from India Insight:

Protesters give a goodbye kiss to liberal Bengaluru

By Reuters Staff
February 19, 2015

By Sai Sachin R and Priyanka Shankar

Bengaluru used to have a reputation as India’s air-conditioned city. Temperatures were mild and so were manners. Once considered liberal and tolerant, the city once known as Bangalore is acquiring a reputation of narrow mindedness, say activists who accuse city authorities of “moral policing,” even over something as universally human as a kiss.

from The Great Debate:

Navalny is a thorn in Putin’s side, but silencing him won’t be easy

By Lucian Kim
December 31, 2014


In Russia, August is commonly believed to be the month of bad surprises, when planes fall out of the sky and economic crises begin. But from the point of the view of the Kremlin, the last days of December are preferable for shock announcements. On Christmas Day 1991, Mikhail Gorbachev resigned as the first and last president of the Soviet Union; eight years later, on New Year’s Eve, Boris Yeltsin handed over the Russian presidency to an unknown former secret police chief named Vladimir Putin.

from Global Investing:

Measuring political risk in emerging markets

October 10, 2014

(Corrects to say EI Sturdza is UK investment firm, not Swiss)

Commerzbank analyst Simon Quijano-Evans recently analysed credit ratings for emerging market countries and concluded that there is a strong tendency to "under-rate" emerging economies - that is they are generally rated lower than developed market "equals" that have similar profiles of debt, investment or reform. The reason, according to Quijano-Evans, is that ratings assessments tend to be "blurred by political risk which is difficult to quantify and is usually higher in the developing world compared with richer peers.

from Breakingviews:

Hong Kong harmony hits Beijing’s worst fears

October 1, 2014

By John Foley

The author is a Reuters Breakingviews columnist. The opinions expressed are his own.

from The Great Debate:

Are ‘Hong Kong people’ still Chinese? Depends on how you define ‘Chinese’

By Alan Chin
September 30, 2014

A protester sleeps under an umbrella as she blocks a street outside the government headquarters in Hong Kong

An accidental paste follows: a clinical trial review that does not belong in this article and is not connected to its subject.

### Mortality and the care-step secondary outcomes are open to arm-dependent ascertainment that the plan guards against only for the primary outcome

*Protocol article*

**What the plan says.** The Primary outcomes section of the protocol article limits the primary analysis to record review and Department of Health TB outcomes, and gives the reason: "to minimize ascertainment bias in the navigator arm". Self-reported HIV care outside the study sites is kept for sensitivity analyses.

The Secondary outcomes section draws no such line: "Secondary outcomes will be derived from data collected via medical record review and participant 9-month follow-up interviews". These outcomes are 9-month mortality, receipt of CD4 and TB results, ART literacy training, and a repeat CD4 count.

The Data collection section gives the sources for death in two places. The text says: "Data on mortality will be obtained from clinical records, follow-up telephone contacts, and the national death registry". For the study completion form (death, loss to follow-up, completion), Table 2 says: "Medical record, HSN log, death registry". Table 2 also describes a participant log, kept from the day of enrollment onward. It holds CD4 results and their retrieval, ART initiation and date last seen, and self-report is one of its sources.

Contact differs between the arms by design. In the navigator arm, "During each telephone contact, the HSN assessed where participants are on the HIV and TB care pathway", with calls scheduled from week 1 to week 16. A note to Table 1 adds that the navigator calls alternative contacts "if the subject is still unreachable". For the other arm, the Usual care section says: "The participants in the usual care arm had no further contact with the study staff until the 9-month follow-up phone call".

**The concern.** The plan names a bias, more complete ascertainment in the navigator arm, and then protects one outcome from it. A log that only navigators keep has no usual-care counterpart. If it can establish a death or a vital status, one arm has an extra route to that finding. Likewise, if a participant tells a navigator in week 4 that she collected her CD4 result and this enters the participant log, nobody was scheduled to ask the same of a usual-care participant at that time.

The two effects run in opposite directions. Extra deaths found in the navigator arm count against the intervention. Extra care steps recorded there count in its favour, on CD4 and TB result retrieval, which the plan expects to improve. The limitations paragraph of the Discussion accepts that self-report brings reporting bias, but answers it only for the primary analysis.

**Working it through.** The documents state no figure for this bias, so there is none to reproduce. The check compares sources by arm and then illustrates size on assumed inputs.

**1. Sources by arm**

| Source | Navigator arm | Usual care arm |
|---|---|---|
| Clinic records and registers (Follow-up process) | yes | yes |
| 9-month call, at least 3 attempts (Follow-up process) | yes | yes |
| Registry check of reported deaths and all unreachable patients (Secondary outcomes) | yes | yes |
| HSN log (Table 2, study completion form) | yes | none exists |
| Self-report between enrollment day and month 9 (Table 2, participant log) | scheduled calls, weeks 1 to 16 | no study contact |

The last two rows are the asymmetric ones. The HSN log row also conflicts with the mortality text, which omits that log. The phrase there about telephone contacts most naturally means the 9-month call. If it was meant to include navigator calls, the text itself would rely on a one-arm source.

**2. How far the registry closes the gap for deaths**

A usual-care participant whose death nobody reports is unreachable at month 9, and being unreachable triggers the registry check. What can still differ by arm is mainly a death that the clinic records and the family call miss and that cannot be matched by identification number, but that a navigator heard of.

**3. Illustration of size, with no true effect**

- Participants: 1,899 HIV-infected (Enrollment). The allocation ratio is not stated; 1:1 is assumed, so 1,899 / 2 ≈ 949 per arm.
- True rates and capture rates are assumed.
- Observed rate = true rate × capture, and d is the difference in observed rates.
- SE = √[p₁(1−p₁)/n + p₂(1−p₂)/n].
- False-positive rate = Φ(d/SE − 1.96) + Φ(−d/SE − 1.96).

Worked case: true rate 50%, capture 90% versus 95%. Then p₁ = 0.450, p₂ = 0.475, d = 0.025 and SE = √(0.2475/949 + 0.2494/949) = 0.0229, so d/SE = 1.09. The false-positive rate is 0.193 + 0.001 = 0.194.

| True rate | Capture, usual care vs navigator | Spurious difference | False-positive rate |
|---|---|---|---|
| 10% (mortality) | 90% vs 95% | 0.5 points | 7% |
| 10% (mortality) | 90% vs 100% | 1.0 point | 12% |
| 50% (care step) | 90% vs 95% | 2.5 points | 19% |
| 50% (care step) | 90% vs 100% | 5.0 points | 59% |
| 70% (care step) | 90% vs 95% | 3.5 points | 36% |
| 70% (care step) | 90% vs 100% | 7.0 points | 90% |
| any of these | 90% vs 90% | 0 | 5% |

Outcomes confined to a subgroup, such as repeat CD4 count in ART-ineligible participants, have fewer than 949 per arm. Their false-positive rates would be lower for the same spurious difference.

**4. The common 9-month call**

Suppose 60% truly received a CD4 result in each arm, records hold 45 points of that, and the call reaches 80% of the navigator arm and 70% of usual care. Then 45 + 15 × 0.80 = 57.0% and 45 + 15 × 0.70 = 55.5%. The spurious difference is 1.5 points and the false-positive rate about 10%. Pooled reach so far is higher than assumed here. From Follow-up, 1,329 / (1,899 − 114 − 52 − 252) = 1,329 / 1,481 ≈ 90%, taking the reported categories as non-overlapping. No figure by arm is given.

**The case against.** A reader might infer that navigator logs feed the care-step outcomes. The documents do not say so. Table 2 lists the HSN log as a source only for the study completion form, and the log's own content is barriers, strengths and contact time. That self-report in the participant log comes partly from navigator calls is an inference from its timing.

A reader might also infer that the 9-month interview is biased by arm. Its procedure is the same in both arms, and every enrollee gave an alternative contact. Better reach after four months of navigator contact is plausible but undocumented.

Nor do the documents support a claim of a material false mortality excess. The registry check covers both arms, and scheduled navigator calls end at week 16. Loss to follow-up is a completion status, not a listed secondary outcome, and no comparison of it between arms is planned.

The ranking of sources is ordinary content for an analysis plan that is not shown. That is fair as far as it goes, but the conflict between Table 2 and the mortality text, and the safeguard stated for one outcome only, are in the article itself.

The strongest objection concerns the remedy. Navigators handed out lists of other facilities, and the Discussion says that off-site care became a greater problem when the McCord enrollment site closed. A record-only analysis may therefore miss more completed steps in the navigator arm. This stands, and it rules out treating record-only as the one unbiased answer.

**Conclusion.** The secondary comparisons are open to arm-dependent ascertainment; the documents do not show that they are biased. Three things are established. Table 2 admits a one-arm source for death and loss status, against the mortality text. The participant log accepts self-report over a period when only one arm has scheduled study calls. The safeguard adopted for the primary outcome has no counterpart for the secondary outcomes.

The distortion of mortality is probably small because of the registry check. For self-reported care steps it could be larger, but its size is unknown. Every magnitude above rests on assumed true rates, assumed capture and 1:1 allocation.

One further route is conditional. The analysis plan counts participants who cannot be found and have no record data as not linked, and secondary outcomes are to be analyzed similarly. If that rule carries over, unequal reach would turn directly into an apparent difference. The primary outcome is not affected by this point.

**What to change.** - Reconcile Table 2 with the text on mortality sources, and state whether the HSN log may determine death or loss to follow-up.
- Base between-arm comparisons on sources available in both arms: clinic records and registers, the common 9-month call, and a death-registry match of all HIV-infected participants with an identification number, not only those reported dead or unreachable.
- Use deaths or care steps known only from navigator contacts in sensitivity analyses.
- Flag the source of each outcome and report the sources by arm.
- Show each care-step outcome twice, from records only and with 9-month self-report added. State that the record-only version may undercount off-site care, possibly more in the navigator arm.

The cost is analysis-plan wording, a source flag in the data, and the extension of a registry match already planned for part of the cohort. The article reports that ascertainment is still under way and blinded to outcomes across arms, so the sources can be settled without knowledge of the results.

“Hong Kong people! Hong Kong people!” shouted tens of thousands of Occupy Central demonstrators on the streets of downtown Hong Kong as they braved police pepper spray and tear gas this weekend. So simple and self-evident, the slogan gets to the heart of the matter, because beyond the immediate causes of contention are the much larger existential issues of who gets to define just exactly what it means to be part of China, and to be Chinese.

from Ian Bremmer:

Chinese leader’s reforms are bad news for Hong Kong protesters

By Ian Bremmer
September 8, 2014


In 1997, Britain returned Hong Kong to China after some 150 years of colonial rule. In exchange, China agreed to a set of principles: Hong Kong would maintain its capitalist system for half a century, by which point its chief executive and members of the legislature would be elected by universal suffrage. As the thinking went, “one country, two systems” would suffice in the interim; Hong Kong and the Mainland would surely converge on democracy in the half-century to come.

from Photographers' Blog:

A moment of stillness

August 22, 2014

Ferguson, Missouri
By Adrees Latif

A man is doused with milk and sprayed with mist after being hit by an eye irritant from security forces trying to disperse demonstrators protesting against the shooting of unarmed black teen Michael Brown in Ferguson, Missouri August 20, 2014. REUTERS/Adrees Latif

I was on holiday and far away from Ferguson, Missouri, when 18-year-old Michael Brown was shot dead by a policeman in the town.

from Photographers' Blog:

Covering the Ferguson unrest

August 19, 2014

Ferguson, Missouri
By Mario Anzuoni
At 6:30 a.m. on Monday, August 11 my phone rang.
I was told to pack my riot gear and head to Ferguson, a suburb of St. Louis in Missouri, to cover unrest that had broken out there following the fatal shooting of an unarmed black teenager by a police officer.

from The Great Debate UK:

The Consumer Student

By Guest Contributor
April 2, 2014

--Priyamvada Gopal is a University Senior Lecturer at the Faculty of English and Fellow of Churchill College, University of Cambridge. The opinions expressed are her own.--

from Photographers' Blog:

Nights with the Bangkok protesters

February 12, 2014

Bangkok, Thailand

By Athit Perawongmetha

Thai anti-government protests have been going on for some three months and during weeks of political unrest my attention has been focused on the action of the daily news.